“Art And Artists In India Are Waiting For A Reform”- Prasanta Kalita
Prasanta Kalita is a renowned Indian artist. His works were on display at Desi Canvas at The Drifting Canvas. On a telephonic conversation he talked about the complex nature of economics of art in India:
“First of all, I would like to make clear that work of art is not an industry, it is a creative space. It can not act like the other industry. Creating art cannot be commoditized. We don’t work for purpose of selling or buying. it is for our own satisfaction and reach out to people. Livelihood generation is not the primary motive. It does not mean that we don’t want to sell our work. The intention is to focus on creating what we feel like should be brought into public. We should never have that intention to earn money for creating these works. From history, people have created art for themselves, and for the people. The culture of galleries in India has turned the work of art into commercial things. It has never happened in the west.
Appreciation of work of art is lacking in India. The art is limited to certain classes. Our schooling has molded us into thinking of the monetary value of everything we do. When I was in class 9th, I told my parents that I want to become an artist, the first question they asked was that if I would be able to earn a livelihood from it.
Becoming an artist is a gradual process. The question is very relevant. I have faced many difficulties due to my decision of becoming an artist. We can survive without focusing much of commodification of everything, but then I want to ask it to everyone is a society possible in any point of history which does not have art and culture as its integral parts? Some of my teachers spent their lives roaming around creating work of art. I do not think they ever thought of making money from their works. We admire these artists.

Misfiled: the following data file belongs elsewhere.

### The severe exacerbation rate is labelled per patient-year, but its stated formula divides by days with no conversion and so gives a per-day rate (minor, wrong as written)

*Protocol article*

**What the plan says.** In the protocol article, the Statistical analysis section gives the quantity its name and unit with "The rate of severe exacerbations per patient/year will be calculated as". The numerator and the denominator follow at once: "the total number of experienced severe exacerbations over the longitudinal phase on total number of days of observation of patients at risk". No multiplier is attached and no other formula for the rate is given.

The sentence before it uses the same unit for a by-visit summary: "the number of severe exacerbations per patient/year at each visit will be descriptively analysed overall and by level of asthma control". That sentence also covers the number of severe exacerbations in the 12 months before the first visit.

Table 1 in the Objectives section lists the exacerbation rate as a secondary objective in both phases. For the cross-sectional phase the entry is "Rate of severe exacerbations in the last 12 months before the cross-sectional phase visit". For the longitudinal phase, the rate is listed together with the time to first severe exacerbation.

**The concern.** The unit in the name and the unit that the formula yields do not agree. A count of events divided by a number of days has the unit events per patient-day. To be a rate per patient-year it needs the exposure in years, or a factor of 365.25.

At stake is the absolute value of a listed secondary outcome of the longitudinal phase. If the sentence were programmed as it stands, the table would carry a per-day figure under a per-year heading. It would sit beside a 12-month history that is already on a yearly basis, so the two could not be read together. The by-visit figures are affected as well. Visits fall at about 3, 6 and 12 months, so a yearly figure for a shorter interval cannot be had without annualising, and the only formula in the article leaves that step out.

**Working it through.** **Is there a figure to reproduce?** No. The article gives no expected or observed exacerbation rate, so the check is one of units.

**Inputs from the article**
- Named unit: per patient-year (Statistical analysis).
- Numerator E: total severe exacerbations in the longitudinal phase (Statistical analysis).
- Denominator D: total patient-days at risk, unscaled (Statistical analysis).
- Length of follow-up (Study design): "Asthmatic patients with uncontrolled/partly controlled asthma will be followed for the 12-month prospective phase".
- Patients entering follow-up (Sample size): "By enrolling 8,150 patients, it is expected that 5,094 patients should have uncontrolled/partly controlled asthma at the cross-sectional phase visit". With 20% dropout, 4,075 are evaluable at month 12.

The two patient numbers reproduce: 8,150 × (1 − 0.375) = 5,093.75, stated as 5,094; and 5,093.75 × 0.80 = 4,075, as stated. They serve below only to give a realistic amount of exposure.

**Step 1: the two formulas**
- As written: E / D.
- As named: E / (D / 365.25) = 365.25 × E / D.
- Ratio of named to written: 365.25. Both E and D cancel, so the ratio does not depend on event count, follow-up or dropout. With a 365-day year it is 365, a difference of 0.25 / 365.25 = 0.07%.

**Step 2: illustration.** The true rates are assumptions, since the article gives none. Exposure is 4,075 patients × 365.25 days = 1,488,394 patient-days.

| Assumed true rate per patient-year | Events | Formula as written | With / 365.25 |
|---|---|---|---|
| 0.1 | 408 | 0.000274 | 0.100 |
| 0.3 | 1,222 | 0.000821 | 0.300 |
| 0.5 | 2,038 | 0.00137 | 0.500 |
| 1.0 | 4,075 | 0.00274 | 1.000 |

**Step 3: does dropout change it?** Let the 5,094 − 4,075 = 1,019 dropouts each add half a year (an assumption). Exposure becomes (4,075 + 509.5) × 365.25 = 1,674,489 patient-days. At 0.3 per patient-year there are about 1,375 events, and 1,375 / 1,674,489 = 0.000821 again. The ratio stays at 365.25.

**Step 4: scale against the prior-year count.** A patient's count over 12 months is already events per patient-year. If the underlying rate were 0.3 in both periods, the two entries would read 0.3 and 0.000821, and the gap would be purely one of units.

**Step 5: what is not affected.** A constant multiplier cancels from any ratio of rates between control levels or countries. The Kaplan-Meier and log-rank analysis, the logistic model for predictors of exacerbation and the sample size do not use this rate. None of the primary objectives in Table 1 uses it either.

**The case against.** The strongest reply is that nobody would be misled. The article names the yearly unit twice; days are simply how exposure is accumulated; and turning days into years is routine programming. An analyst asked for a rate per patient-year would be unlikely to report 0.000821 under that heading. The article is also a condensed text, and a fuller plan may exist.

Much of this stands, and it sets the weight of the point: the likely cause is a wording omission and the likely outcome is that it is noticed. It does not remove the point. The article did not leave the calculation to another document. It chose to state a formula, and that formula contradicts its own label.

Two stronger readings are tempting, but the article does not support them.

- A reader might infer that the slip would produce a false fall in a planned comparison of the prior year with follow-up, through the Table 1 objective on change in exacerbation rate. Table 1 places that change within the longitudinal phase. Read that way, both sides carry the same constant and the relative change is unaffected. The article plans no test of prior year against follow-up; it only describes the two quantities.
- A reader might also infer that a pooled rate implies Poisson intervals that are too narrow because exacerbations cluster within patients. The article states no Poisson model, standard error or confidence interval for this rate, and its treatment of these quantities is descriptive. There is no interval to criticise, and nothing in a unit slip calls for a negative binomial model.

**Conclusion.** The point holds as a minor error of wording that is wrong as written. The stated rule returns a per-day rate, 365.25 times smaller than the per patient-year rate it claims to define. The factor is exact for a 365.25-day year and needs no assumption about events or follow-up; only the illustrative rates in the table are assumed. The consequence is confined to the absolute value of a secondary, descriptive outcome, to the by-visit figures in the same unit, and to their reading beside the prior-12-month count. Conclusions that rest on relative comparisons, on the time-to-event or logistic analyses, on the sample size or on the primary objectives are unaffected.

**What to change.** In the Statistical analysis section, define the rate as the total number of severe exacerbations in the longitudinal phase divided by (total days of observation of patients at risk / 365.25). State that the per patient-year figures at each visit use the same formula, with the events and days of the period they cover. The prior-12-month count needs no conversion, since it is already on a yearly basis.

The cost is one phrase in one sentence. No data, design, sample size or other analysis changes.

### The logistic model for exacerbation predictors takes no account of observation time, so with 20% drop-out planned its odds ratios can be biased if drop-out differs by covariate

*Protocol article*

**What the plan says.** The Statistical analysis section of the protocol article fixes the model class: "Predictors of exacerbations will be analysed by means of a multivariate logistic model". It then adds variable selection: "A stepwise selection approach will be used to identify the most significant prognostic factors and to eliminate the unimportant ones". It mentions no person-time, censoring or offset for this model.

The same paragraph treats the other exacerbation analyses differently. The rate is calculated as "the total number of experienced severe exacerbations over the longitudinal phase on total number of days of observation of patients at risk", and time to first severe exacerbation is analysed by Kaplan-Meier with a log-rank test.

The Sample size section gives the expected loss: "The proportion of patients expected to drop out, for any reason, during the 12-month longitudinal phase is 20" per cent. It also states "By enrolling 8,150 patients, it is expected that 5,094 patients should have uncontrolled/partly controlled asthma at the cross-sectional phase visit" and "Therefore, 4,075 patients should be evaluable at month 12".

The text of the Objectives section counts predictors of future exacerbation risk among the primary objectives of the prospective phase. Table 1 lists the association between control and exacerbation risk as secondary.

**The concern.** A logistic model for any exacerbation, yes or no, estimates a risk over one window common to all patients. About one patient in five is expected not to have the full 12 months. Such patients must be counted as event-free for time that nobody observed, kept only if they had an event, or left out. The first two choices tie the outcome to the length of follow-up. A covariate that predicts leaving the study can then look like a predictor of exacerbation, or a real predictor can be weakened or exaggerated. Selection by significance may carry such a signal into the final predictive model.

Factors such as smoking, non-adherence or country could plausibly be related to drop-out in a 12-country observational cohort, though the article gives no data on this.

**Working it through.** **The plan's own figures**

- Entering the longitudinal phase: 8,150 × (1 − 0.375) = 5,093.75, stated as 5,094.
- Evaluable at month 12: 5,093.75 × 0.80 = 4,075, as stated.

If there is no value attached to our work how will we survive? everything has become expensive today. But again, that does not mean we start putting our values to making money. In India, we do not get support from government or private organizations, unlike the western countries.
A few years back, buying work directly from the artist was stopped. Rajiv Lochan, former director of National Gallery of Modern Art, was the one behind this decision. It was more like helping some of the art-lobbies. Even today, they do not have any collection of Indian contemporary art. What options are we left with? Going to private galleries? Their strategies are very different.
In each country, appreciating art is considered important. In India, there is so much politics involved in everything that art promotion has become a thing of past. How will the artists and actors survive? For last 12–15 years, NGMA is not able to sell much. It is a pity.
Some people like Aakshat and you have taken an initiative to help us reach out to masses.I keep receiving messages from different groups and individuals that they will help us sell if I pay some money. It is like a circle, a manipulation. Personal interests are taking over the real appreciation.
So I would say that the economics of art in India needs redefining and major reforms.”